Have you ever looked at the options available on your TV remote and wondered just how important subtitle translation really is? During the 2020 Academy Awards, Bong Joon Ho’s Parasite, a South Korean black comedy thriller that stars a Korean family challenging societal expectations, made history as the first non-English speaking film to win Best Picture. On the same night, Director Bong Joon-ho also took home Oscars for Best Foreign Film, Best Original Screenplay, and the award for Best Director, dominating the 92nd Oscar Awards. Parasite’s entire script is completely in Korean and subtitle translations are needed for non-Korean speaking audiences, something that is not commonly preferred among English-speaking diasporas. Despite this, Parasite raked in more than $35 million US dollars, and marked the first time a foreign language film was given this prestigious award in the Academy’s history. This monumental night challenged the perception that foreign films requiring English subtitles do not perform well with native English-speaking audiences. Aware of this, Bong teased in his acceptance speech that once audiences, “overcome the one-inch-tall barrier of subtitles, [they] will be introduced to so many more amazing films”. The ‘one inch’ subtitle debate has long been a barrier to film-making success across cultural and linguistic borders and success for filmmakers across global markets.
Subtitling and subtitle translation is a core part of video or film localization. Subtitles, or ‘closed captioning’ allows an audience to read movie script text and is widely seen as a tool solely for hearing impaired or deaf audiences. With an increasing number of films like Parasite revolutionizing Hollywood, turning subtitles on is becoming more and more normalized among wider audiences. Yet, subtitle translation requires more than just linguistic wit or even translation expertise. The subtitler must choose what to prioritize, while still reflecting the cultural and linguistic elements of the speech. Subtitles must be clearly and logically displayed, and text should read easily. On average, adult viewers have a reading speed of 15-17 characters a second, and subtitlers need to be aware of how many characters can fit on one line (usually between 37 and 42). In foreign language films, the number of lines is limited to two, and subtitlers must strategically capture the story plot, character emotions, age, and personalities for effective subtitling. With so much work involved, and reservations within the industry, directors are faced with difficult decisions regarding the localization of their films.
‘To sub or to dub?’, that is the age-old question. The use of subtitling (sub), as opposed to dubbing (dub), has long been a point of contentious discussions within the film making industry and Parasite’s success understandably brought it back into the spotlight. Dubbing, or voiceover, consists of actors reading script translations over the original screenplay which allows films to be distributed in many regions. Additionally, dubbing loyalists argue that not only are subtitles difficult to read but that dubbing specifically preserves the cinematic experience and successfully captures the script’s nuanced speech through localized voiceovers without limited time constraints. Those in favor of subtitling though argue that using a subtitle translation approach allows audiences to appreciate an actor’s full cinematic performance, whereas voice actors in dubbing can misinterpret the tone of a scene and distract audiences from the overall emotional engagement. Interestingly though, dubbing is known to delay production timelines while subtitling is often cheaper and can be readily distributed and viewed across audiences worldwide.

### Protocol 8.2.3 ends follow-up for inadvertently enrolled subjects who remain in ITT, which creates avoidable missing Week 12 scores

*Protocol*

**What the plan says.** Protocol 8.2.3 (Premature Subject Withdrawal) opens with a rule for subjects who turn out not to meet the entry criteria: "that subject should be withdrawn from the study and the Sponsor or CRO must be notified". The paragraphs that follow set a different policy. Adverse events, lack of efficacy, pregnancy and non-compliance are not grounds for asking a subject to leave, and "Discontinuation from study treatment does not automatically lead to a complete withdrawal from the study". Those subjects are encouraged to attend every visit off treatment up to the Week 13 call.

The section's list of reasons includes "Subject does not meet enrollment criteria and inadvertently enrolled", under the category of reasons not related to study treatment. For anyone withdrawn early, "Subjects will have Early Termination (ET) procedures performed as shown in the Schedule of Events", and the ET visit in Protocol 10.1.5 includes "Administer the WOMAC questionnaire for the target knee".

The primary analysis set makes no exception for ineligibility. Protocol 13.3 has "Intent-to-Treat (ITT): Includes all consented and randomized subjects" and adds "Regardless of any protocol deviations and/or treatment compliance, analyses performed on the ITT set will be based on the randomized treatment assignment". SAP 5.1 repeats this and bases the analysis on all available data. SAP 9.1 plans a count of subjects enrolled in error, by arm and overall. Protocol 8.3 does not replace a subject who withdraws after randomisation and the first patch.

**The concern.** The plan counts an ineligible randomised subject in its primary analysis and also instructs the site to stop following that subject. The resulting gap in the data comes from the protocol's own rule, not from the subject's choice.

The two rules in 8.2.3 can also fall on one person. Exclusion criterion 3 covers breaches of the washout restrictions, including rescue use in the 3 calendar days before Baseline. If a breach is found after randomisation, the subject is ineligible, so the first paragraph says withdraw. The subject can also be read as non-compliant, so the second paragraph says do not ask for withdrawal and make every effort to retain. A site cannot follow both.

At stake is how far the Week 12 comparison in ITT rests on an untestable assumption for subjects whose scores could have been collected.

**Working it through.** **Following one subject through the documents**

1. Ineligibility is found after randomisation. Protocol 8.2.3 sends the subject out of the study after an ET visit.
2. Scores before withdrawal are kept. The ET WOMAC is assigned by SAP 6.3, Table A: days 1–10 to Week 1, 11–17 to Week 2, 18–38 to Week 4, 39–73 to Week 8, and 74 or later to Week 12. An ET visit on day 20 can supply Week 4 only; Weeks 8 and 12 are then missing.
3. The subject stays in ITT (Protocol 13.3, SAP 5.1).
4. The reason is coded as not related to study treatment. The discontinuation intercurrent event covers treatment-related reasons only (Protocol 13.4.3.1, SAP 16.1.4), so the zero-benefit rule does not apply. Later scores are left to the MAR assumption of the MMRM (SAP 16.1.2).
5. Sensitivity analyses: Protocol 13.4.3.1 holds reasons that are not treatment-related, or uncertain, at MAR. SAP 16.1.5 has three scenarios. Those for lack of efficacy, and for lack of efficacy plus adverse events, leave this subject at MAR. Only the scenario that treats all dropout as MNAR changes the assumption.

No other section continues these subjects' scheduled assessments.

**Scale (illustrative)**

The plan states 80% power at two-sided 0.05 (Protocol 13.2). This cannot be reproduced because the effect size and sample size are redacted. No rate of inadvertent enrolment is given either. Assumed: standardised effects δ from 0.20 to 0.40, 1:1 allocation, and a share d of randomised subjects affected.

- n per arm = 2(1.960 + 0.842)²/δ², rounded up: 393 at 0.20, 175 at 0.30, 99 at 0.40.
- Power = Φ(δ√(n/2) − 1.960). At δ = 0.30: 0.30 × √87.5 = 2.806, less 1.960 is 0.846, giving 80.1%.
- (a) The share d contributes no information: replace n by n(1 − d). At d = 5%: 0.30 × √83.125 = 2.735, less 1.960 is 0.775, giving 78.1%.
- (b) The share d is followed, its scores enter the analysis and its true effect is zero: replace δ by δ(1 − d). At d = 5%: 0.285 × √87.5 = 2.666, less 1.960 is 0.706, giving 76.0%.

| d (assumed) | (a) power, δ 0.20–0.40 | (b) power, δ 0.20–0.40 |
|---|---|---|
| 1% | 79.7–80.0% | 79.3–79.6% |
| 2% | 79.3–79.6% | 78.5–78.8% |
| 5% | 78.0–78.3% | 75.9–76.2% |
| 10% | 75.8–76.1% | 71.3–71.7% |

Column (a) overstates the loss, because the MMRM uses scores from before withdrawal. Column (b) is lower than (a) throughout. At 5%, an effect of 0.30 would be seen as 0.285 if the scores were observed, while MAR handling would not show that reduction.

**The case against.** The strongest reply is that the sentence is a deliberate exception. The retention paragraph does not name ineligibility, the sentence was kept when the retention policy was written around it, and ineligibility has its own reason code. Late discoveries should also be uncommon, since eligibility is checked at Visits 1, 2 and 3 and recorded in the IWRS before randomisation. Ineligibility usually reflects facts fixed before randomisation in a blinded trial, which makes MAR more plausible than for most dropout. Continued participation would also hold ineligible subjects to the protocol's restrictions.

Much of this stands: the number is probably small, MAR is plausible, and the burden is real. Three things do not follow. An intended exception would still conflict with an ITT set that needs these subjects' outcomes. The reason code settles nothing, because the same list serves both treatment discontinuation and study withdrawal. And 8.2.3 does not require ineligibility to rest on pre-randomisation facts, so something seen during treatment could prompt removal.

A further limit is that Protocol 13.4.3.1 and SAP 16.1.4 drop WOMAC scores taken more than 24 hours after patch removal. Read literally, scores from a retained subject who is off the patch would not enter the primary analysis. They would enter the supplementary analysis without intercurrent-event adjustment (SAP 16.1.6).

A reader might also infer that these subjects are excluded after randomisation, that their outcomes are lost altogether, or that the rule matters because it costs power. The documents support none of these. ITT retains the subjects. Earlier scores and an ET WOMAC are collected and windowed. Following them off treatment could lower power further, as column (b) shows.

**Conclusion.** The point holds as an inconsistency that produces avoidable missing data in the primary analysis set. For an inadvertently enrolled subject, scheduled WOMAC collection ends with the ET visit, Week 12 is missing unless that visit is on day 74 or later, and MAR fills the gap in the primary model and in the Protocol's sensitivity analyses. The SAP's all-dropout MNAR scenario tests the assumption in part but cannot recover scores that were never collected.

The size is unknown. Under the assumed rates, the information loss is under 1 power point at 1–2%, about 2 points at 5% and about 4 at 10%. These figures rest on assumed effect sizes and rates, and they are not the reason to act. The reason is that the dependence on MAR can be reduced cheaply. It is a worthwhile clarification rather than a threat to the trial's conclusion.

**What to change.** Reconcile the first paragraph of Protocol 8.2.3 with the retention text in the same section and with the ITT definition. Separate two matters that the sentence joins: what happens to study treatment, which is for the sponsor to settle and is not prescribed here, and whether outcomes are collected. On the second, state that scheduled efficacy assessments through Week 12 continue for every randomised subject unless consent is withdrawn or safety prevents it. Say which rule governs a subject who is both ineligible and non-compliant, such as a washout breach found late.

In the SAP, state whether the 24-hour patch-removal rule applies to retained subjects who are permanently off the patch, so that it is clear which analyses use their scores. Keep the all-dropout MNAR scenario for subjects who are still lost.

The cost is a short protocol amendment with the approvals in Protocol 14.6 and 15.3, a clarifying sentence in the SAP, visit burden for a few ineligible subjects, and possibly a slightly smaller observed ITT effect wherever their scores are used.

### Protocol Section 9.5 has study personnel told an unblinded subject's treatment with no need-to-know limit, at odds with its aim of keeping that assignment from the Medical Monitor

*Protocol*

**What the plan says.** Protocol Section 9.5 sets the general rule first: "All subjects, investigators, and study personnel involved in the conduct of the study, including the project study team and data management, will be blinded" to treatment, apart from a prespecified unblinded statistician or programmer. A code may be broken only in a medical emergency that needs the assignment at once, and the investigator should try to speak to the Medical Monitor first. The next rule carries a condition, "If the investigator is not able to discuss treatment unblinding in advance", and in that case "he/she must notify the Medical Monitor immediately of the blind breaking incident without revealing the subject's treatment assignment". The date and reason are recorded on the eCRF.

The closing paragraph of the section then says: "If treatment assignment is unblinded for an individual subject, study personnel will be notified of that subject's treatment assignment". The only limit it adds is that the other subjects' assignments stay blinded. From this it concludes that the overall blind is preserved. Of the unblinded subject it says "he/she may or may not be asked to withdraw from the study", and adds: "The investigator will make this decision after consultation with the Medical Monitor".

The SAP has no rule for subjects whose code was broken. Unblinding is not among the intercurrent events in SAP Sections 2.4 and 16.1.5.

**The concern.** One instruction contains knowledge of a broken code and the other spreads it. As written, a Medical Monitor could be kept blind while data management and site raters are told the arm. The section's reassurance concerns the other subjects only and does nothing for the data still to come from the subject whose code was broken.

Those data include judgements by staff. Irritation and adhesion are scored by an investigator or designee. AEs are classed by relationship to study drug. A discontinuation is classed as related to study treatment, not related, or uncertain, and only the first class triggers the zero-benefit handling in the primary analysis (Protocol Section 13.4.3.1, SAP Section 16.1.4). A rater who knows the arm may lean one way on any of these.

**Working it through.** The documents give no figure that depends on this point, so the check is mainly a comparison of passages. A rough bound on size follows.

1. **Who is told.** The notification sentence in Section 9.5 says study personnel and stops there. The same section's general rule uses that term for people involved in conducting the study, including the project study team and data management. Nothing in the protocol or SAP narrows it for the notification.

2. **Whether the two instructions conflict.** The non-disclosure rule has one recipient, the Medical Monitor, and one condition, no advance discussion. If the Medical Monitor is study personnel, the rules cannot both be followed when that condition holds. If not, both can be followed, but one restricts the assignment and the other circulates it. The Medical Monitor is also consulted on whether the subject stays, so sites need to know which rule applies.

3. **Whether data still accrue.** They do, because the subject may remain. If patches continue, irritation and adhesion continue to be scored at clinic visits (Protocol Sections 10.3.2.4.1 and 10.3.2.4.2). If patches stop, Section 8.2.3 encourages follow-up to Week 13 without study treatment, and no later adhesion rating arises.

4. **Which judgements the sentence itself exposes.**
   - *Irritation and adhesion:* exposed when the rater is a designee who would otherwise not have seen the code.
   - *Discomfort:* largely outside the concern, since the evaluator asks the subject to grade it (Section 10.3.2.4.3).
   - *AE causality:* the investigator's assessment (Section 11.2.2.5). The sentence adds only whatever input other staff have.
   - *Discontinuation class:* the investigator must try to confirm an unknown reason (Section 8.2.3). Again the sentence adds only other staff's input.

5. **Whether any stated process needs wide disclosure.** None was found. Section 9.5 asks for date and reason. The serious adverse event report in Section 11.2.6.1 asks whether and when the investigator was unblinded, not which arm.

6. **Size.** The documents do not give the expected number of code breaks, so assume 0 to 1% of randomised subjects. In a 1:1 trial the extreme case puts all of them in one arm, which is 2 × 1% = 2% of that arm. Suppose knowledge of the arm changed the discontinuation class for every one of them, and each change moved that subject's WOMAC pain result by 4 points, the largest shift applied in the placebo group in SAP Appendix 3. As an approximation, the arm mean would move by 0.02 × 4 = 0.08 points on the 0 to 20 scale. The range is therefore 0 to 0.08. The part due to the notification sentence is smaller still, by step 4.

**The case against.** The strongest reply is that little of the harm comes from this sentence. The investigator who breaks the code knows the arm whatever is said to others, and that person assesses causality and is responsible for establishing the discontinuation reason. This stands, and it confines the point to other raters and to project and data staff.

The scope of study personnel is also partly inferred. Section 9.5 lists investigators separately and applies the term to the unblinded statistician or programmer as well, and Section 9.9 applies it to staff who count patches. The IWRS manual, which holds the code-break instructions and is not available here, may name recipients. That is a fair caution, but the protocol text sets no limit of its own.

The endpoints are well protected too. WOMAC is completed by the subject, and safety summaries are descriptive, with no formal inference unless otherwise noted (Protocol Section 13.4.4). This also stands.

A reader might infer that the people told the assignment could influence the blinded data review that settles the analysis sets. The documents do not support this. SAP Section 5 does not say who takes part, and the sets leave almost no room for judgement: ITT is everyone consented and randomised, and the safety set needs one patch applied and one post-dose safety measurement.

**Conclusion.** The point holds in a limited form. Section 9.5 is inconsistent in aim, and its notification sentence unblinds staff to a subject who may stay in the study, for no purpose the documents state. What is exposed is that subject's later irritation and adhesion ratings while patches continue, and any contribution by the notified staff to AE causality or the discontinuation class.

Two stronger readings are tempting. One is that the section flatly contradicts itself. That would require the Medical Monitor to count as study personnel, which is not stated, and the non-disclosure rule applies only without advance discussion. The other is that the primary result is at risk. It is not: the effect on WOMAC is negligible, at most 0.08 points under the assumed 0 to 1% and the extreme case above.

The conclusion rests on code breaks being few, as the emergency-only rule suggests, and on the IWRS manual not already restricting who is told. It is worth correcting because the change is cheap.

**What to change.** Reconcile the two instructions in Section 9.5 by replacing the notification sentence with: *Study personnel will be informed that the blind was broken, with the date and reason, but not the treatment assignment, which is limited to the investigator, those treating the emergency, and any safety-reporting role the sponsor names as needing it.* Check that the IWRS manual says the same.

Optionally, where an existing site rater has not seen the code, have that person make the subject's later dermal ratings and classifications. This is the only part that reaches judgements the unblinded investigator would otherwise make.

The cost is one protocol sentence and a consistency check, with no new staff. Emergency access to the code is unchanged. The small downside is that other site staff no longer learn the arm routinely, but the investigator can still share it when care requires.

Recently, audiences around the globe have embraced video and movie streaming services. An increase in time at home as well as closures of cinemas worldwide due to the pandemic have prompted people from different language and cultural backgrounds to enjoy a wide range of films on demand. However, the number of English-speaking films on these services far outweighs the number of non-English speaking films readily available to watch. In one case, explained by the NYT, the government of Iceland is concerned about the number of movies that are neither subbed nor dubbed in Icelandic and is actively encouraging the people of Iceland to help in their efforts to strengthen the Icelandic language. The country’s own education minister even wrote a letter to one of the major streaming services imploring the company’s support in the government’s approach to increasing Icelandic content. Video localization, through subtle translation and dubbing, plays a key role in language preservation and advancing language literacy worldwide. One estimation in India states that around 200 million Indians have improved their skills by ‘reading films’ through subtitling nationwide. Similarly, increased demands for dubbing and voice actors in movies cannot be ignored with some markets, such as the French, strongly preferring French-language productions.
Regardless of your persuasion, there can be no doubting the value and importance of video localization through subtitling or dubbing for the film industry. Cultural preferences play a large role in determining the success of which localization tools to use (subs versus dubs) but there is no denying the necessity of adapting your film to diverse audiences. CSOFT’s network of 10,000+ in-country linguists and expert voice actors and subtitlers have the expertise to localize all subtitling and dubbing (voiceover) projects. CSOFT understands the value of engaging international audiences, helping filmmakers breach international markets and box offices. Learn more about CSOFT’s video subtitling or about our voiceover services.
CSOFT even has our own localized film here, feel free to check it out!